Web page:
Study: TV’s War Against Trump’s Immigration Enforcement Agenda

July 24th, 2018 7:20 AM

During the 18 months of the Trump presidency, immigration has received more airtime on the three broadcast evening news shows than any other policy topic. The networks’ coverage has been relentlessly hostile to the administration (92% negative, just 8% positive), largely because these newscasts have framed nearly all of their coverage around the plight of those adversely affected by the administration’s enforcement agenda, and have virtually ignored law enforcement or anyone harmed by illegal immigration.

From January 20, 2017 through June 30, 2018, the ABC, CBS and NBC evening news programs spent a combined 995 minutes discussing various immigration topics, or roughly one-sixth of all coverage of the administration. Since Inauguration Day, only the Russia investigation has received more airtime (1,680 minutes).

The next-most-covered topic, the nuclear confrontation with North Korea, garnered 719 minutes of airtime, or about 4 1/2 fewer hours of coverage than immigration. Even in June, when the evening newscasts devoted very heavy coverage (132 minutes) to North Korea and the historic June 12 summit between President Trump and dictator Kim Jong-un, these broadcasts spent nearly twice the airtime on the administration’s zero tolerance policy and the resulting separations of illegal immigrant parents and their children.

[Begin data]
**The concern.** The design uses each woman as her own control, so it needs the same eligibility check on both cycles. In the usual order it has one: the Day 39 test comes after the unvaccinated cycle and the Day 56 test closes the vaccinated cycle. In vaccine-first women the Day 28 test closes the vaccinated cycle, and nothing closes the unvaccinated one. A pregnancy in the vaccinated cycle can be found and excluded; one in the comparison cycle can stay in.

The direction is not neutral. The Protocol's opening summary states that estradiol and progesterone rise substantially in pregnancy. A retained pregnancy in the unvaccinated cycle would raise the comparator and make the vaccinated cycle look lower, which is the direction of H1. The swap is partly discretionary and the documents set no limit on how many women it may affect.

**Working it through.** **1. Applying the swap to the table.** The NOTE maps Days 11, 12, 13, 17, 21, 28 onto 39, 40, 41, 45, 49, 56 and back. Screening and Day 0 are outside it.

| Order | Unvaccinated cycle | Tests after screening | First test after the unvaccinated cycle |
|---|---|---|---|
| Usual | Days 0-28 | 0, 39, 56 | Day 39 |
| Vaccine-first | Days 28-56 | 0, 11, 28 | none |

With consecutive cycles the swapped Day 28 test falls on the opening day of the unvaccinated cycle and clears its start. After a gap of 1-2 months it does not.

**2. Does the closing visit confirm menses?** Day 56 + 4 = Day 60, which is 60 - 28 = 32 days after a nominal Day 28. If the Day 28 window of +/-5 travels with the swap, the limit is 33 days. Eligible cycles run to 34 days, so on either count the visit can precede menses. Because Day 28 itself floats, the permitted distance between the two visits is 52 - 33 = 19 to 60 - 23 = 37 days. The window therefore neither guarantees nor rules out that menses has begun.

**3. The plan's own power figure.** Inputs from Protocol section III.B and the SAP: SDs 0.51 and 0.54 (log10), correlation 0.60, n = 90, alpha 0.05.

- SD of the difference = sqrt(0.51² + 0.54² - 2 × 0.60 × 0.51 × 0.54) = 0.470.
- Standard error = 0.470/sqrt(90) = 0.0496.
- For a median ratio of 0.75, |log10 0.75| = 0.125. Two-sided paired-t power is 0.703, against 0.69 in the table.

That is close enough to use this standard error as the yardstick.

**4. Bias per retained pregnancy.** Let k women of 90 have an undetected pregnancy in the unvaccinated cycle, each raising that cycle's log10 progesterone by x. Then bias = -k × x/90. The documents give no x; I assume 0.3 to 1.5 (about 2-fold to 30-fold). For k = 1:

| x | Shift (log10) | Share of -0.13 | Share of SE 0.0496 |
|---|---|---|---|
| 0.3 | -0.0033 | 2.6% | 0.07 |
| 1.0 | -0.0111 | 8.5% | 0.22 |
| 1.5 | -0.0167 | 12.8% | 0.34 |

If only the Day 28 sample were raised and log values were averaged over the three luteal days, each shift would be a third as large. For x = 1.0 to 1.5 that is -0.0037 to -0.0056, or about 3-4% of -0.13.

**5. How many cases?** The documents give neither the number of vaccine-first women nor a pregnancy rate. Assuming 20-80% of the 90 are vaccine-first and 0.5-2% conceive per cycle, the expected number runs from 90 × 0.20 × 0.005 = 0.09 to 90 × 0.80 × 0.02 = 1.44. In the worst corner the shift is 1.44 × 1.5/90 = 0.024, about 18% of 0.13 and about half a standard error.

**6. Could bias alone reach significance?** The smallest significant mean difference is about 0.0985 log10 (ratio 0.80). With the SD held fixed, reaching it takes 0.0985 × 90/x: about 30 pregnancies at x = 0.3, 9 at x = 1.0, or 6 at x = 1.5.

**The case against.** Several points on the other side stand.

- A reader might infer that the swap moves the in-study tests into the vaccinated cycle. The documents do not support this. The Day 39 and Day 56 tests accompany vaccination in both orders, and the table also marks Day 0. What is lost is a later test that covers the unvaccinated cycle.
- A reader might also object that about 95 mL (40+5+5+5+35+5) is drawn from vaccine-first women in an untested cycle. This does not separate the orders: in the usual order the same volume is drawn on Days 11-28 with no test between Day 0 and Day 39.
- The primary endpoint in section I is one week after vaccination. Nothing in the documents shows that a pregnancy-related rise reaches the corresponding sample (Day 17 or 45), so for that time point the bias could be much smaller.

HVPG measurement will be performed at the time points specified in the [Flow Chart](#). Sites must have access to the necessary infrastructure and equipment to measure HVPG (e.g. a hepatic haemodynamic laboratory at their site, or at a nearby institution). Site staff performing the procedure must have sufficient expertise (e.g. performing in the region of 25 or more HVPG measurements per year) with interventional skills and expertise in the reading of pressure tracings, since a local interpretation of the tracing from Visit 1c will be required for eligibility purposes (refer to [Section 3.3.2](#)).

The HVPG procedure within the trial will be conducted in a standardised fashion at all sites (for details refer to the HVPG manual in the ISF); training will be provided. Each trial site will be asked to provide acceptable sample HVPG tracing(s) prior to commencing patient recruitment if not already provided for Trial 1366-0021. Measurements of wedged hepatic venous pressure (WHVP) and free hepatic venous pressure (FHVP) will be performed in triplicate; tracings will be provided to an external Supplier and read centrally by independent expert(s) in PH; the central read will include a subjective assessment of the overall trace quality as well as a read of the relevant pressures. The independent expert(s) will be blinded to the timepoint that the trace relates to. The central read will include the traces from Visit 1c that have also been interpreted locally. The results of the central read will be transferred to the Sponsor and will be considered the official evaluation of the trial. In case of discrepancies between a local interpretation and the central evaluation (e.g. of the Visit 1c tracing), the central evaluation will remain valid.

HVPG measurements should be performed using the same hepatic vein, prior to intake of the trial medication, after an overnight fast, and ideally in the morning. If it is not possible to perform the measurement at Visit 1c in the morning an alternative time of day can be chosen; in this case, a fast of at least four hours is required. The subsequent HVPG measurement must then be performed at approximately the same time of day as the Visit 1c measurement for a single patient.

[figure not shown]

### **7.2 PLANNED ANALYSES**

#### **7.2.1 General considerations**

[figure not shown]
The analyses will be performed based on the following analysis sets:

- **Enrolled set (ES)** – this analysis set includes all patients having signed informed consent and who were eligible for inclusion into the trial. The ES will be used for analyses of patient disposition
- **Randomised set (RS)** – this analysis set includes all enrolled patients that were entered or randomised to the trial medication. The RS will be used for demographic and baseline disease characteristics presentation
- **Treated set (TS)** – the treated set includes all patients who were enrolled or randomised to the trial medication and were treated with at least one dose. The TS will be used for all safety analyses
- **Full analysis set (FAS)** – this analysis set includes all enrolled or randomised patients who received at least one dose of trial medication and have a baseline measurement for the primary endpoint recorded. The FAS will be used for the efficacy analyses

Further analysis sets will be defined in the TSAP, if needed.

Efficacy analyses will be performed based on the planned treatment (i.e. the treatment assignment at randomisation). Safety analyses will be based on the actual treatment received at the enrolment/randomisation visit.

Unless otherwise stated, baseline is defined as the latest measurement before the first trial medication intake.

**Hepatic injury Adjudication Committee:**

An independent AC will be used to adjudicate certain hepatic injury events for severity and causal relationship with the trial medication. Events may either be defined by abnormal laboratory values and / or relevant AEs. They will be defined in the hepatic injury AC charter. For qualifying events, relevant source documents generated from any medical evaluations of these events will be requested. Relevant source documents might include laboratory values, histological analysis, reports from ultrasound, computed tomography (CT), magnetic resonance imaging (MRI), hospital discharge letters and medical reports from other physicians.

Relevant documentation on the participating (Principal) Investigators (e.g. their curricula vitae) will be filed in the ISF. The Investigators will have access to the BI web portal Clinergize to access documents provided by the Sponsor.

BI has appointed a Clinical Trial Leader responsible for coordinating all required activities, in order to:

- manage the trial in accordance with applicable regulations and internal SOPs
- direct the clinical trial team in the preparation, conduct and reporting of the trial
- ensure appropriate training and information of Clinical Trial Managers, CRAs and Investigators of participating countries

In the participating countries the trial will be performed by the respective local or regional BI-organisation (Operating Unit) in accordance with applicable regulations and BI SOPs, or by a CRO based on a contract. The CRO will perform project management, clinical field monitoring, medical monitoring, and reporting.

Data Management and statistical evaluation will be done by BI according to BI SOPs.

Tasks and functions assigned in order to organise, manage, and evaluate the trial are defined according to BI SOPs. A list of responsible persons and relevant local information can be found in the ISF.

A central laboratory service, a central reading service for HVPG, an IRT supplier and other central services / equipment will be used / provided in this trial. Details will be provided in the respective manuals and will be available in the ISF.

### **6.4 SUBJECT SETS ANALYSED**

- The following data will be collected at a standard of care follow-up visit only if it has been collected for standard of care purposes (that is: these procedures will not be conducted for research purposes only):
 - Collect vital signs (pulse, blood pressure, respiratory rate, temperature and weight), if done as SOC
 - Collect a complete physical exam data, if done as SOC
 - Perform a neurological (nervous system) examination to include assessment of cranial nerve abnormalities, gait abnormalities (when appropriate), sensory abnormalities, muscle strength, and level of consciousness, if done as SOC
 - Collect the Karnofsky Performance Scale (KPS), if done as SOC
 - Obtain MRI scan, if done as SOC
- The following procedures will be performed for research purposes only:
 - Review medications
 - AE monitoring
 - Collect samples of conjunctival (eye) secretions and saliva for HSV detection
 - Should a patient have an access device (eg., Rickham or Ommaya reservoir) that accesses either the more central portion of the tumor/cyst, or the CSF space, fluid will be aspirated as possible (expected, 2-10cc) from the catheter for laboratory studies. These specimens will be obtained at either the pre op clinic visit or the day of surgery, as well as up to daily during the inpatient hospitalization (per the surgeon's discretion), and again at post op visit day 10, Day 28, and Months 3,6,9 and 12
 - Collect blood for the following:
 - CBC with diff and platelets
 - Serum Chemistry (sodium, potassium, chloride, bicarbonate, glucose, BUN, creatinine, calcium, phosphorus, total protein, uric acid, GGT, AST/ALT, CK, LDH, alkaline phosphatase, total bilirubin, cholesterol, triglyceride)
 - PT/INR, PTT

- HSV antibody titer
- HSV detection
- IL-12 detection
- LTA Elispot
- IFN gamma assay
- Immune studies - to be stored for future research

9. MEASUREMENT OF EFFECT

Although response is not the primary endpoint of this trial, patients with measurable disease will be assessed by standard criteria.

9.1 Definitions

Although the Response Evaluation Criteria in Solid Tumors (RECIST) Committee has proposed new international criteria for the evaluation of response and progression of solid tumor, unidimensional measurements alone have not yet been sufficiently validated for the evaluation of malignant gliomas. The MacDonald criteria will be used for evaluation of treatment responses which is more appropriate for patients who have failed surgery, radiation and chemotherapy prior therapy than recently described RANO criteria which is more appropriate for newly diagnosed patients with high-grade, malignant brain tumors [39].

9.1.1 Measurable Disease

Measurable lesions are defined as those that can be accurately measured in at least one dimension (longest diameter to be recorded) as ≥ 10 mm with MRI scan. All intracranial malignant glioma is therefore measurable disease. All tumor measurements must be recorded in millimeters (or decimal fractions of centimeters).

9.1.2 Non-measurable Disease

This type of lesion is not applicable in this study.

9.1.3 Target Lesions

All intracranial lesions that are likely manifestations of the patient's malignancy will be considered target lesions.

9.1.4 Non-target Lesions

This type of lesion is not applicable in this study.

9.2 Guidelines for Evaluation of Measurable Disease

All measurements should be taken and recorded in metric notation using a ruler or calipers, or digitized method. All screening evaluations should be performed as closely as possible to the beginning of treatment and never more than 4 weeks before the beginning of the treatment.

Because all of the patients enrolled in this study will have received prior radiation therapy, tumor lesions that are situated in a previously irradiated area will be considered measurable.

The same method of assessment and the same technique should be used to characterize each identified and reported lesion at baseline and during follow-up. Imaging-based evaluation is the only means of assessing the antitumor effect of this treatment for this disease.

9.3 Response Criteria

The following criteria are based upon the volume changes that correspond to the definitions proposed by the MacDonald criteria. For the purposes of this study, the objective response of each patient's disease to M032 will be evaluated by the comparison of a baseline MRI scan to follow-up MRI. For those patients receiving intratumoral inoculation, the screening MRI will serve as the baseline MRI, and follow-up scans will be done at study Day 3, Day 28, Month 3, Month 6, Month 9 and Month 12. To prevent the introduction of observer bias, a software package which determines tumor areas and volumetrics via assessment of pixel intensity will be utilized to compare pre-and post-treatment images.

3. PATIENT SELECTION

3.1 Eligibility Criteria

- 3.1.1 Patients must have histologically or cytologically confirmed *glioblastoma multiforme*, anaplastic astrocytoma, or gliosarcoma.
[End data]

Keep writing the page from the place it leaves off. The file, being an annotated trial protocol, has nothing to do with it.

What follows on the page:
As of June 30, the separations policy had received 245 minutes of airtime, slightly less than the 267 minutes the networks devoted to the travel ban announced in the early days of the administration. Negotiations over a replacement to President Obama’s DACA policy received 114 minutes of coverage, while the proposed border wall with Mexico was the topic of 100 minutes of evening news airtime.

The networks’ coverage of each of these topics has been extremely critical of the Trump administration. Our methodology considers all explicitly evaluative statements (excluding neutral comments) from reporters, anchors and non-partisan sources such as experts or ordinary citizens. This ensures that we are measuring the editorial choices made by the news organizations, apart from the back-and-forth of partisan politics.

Using this measure, 92% of the evaluative comments about Trump’s immigration policies have been critical, vs. a mere eight percent that have been supportive. This is even more hostile than the administration’s overall good press/bad press score of 10% positive/90% negative, as of June 30.

The negative tone is a consequence of journalists’ decision to frame nearly all of their coverage around the plight of those adversely affected by the administration’s enforcement program, rather than those harmed by illegal immigration or those who support enforcing existing law. We tallied each individual soundbite in these immigration stories, and found a heavy preference for the personal anecdotes of those seen as victims of the Trump policies: illegal immigrants and their families, or banned travelers and their families.